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Lenten Devotions from Fourth Presbyterian Church

Monday, April 8, 2019              

Today’s Scripture Reading | John 4:5–15

So he came to a Samaritan city called Sychar, near the plot of ground that Jacob had given to his son Joseph. Jacob’s well was there, and Jesus, tired out by his journey, was sitting by the well. It was about noon. A Samaritan woman came to draw water, and Jesus said to her, “Give me a drink.” (His disciples had gone to the city to buy food.) The Samaritan woman said to him, “How is it that you, a Jew, ask a drink of me, a woman of Samaria?” (Jews do not share things in common with Samaritans.) Jesus answered her, “If you knew the gift of God, and who it is that is saying to you, ‘Give me a drink,’ you would have asked him, and he would have given you living water.” The woman said to him, “Sir, you have no bucket, and the well is deep. Where do you get that living water? Are you greater than our ancestor Jacob, who gave us the well, and with his sons and his flocks drank from it?” Jesus said to her, “Everyone who drinks of this water will be thirsty again, but those who drink of the water that I will give them will never be thirsty. The water that I will give will become in them a spring of water gushing up to eternal life.” The woman said to him, “Sir, give me this water, so that I may never be thirsty or have to keep coming here to draw water.” (NRSV)

Reflection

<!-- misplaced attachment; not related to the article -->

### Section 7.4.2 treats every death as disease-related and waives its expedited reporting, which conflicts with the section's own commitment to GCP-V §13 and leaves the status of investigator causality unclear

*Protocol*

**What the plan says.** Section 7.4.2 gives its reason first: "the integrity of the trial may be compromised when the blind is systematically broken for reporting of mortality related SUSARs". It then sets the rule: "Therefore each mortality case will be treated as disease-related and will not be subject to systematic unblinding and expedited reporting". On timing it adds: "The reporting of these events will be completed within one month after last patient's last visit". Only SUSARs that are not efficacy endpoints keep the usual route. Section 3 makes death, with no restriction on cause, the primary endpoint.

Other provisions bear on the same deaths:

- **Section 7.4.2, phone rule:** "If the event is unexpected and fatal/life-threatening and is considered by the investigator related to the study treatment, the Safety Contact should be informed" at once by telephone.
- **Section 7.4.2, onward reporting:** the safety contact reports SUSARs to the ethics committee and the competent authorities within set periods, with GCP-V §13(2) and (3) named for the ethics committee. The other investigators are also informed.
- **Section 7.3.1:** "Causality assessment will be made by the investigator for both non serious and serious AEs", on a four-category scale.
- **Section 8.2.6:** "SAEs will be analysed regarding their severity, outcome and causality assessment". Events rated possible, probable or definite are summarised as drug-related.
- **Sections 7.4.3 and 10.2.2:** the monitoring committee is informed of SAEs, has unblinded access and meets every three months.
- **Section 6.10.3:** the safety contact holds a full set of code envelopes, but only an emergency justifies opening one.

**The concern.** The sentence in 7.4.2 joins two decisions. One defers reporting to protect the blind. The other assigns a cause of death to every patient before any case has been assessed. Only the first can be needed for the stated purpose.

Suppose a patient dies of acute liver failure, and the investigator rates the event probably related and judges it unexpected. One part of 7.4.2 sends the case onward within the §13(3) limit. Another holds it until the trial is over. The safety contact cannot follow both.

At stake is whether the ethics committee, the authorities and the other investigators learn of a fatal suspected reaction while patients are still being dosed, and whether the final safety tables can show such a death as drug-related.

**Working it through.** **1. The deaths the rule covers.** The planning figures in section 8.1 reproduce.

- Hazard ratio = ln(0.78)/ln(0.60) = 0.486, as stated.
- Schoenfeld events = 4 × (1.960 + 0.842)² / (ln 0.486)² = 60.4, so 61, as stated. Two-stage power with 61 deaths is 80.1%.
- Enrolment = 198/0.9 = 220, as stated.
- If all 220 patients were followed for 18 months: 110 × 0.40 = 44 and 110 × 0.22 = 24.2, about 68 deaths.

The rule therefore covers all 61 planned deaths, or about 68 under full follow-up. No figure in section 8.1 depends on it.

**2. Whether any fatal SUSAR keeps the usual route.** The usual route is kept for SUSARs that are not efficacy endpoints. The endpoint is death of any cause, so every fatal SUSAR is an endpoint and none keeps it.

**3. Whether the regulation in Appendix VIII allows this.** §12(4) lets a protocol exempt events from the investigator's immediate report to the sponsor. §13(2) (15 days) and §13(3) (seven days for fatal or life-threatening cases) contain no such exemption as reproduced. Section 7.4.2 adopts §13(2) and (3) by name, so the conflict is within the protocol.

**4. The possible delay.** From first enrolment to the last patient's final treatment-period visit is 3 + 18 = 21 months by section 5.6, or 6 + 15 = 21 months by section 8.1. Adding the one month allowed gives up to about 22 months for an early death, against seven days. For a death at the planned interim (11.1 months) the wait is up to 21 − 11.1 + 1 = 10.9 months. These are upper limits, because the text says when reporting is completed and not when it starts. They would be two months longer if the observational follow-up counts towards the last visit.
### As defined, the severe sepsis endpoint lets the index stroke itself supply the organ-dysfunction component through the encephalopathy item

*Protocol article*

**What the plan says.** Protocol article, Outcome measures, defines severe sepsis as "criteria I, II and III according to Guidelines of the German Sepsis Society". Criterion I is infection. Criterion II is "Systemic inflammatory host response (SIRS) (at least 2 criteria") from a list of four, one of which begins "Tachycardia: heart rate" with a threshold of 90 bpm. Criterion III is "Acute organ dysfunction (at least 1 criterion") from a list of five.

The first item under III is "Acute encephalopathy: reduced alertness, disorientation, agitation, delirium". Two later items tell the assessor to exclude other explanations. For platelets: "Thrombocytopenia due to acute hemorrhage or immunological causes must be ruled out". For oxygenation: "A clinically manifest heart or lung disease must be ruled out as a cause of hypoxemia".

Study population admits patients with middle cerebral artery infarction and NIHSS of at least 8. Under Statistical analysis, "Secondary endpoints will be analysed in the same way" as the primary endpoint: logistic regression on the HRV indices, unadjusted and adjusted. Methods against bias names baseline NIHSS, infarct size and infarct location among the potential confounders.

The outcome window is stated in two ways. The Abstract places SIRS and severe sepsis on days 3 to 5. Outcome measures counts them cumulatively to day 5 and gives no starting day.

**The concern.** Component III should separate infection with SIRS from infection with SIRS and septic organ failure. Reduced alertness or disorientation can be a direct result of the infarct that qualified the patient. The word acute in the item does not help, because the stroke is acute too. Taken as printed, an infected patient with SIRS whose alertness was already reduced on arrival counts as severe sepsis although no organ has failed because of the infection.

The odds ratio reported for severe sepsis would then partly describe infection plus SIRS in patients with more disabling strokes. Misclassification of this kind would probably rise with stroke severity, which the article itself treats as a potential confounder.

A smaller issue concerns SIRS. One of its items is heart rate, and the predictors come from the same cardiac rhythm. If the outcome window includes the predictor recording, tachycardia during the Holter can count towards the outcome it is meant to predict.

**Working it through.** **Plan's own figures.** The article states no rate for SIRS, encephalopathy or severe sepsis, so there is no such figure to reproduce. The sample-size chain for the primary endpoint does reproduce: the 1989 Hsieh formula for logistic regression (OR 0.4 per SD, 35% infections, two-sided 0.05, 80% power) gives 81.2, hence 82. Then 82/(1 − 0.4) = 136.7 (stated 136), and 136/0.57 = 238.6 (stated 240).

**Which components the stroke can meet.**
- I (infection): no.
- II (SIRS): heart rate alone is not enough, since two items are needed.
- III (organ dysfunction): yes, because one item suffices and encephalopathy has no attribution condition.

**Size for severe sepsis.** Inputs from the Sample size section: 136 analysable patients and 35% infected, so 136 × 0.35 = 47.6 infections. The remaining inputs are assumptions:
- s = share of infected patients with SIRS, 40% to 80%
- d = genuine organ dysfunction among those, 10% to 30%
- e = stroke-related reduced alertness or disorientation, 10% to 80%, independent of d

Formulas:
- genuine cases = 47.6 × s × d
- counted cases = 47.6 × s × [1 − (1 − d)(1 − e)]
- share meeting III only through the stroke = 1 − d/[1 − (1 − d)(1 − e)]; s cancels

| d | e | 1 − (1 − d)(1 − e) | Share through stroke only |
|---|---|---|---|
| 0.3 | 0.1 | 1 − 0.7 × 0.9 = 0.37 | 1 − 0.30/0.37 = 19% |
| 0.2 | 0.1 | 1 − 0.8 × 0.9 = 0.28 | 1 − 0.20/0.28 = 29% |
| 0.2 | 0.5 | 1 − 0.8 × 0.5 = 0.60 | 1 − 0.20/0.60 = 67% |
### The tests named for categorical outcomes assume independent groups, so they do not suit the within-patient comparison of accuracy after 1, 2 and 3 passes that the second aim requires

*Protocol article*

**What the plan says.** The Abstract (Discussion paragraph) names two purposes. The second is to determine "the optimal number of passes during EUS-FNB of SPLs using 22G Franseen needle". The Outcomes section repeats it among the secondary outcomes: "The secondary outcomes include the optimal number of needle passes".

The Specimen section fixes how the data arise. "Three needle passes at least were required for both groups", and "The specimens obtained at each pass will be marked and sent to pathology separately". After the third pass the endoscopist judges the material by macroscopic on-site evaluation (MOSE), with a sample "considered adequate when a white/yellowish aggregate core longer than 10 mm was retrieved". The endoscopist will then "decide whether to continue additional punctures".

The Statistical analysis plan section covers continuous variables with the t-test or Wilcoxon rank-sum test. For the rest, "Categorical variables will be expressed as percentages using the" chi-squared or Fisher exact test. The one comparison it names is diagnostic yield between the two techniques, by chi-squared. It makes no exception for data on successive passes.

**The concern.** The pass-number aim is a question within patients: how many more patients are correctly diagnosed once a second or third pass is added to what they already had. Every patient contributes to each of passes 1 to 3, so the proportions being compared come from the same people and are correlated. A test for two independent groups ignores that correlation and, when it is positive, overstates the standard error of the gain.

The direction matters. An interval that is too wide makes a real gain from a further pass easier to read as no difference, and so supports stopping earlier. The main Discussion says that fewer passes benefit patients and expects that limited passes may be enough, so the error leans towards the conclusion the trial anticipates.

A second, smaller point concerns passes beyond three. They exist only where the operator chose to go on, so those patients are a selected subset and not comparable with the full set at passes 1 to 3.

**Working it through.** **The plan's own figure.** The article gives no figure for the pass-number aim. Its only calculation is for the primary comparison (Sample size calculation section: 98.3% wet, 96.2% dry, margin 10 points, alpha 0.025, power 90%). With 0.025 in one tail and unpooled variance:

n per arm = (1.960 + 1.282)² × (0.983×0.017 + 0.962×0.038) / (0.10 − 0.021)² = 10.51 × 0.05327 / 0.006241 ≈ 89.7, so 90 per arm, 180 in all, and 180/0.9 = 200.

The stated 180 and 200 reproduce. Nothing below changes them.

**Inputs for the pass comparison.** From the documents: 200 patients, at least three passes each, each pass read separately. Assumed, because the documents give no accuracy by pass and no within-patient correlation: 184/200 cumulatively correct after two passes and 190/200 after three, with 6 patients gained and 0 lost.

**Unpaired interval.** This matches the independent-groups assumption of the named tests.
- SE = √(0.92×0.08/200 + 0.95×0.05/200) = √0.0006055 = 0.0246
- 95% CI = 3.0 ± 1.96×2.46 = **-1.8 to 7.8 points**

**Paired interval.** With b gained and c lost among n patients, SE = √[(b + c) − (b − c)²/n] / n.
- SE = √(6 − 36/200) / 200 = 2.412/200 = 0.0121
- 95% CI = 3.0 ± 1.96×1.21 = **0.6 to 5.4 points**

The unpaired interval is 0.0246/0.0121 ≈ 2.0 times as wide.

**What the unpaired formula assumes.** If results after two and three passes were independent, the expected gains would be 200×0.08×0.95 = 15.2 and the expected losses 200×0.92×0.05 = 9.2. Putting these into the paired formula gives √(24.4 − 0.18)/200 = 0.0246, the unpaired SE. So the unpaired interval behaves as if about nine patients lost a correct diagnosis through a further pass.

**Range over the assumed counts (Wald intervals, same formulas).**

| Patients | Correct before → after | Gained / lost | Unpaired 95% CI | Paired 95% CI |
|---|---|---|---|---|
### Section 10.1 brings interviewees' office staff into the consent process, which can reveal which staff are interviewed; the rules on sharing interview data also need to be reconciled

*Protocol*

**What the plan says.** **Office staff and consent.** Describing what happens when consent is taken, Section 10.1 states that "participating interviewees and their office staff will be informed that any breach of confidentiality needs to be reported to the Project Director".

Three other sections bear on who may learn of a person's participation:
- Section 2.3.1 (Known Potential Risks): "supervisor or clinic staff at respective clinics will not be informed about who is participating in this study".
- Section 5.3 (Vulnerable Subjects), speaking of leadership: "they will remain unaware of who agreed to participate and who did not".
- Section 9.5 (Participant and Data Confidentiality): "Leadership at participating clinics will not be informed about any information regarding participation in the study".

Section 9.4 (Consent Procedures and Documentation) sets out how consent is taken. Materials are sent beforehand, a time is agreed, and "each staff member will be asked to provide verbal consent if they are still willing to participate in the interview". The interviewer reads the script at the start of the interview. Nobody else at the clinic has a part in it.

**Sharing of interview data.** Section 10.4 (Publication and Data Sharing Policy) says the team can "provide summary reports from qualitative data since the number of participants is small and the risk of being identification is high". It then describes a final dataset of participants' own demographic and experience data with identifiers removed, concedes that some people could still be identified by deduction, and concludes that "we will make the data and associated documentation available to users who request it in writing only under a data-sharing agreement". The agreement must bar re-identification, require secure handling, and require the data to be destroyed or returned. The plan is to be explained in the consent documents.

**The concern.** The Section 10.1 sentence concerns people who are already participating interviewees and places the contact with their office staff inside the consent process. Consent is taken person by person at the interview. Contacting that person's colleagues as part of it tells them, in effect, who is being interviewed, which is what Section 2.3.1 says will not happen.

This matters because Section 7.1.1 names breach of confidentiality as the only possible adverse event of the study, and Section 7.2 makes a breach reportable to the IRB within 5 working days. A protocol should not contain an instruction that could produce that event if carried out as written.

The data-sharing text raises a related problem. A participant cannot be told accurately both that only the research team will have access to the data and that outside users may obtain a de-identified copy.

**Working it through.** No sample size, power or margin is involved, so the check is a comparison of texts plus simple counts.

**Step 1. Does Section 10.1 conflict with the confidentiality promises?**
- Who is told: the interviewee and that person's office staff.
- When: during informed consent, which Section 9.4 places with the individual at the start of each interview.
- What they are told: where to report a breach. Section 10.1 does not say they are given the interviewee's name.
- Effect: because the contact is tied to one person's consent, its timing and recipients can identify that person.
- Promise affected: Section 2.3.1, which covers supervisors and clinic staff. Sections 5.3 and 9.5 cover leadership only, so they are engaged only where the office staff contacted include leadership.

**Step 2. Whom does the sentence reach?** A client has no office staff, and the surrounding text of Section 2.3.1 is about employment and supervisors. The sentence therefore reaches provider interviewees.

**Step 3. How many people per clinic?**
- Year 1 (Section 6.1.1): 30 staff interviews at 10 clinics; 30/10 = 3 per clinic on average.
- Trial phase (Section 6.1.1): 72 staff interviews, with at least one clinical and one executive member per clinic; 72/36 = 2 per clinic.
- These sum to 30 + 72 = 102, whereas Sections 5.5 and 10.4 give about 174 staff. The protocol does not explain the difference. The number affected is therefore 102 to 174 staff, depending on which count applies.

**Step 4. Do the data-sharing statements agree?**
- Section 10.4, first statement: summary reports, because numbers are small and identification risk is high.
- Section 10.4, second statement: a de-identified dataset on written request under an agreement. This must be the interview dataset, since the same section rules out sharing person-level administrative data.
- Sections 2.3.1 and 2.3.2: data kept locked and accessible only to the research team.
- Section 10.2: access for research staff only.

We generally take water for granted here in the U.S., but there’s no mistaking that water is the source of life.

When I traveled to Cameroon and Ghana on Fourth Church mission trips, I saw that up close. One of my favorite memories was seeing a line of women with large bowls of water on their head carrying water back into the village in which we were working. It was a stunning site, but a grim reminder of how access to water can be difficult for so many people.

The more water we have, the more ways we will find to use it. Josh Heikkila, a mission coworker in Ghana and the regional coordinator for West Africa for the Presbyterian Church (USA), notes that if villagers have a liter of water, they’ll drink it. If they have fifty liters, they’ll drink, cook, bathe, do laundry, and clean their surroundings.

Here, Jesus offers living water—that of the Holy Spirit and his love. It’s a different, but equally life-giving, water. As he implies, there’s also an unlimited supply. We can drink it and let it give us strength for our daily tasks. Yet there’s enough that we can also share it.

Jesus reaching out to the Samaritan woman, someone who is different from him, is one example of how we can share his love. What are other ways you can share God’s love? To whom can you reach out today?

Prayer
Living God, remind me of the ways your Spirit is at work in my life and the world around me. Give me the strength to not only get through the day but to enable your work in the world. Help me love others and seek justice, today and every day. Amen.

Written by Mark Nelson, Member of Fourth Presbyterian Church


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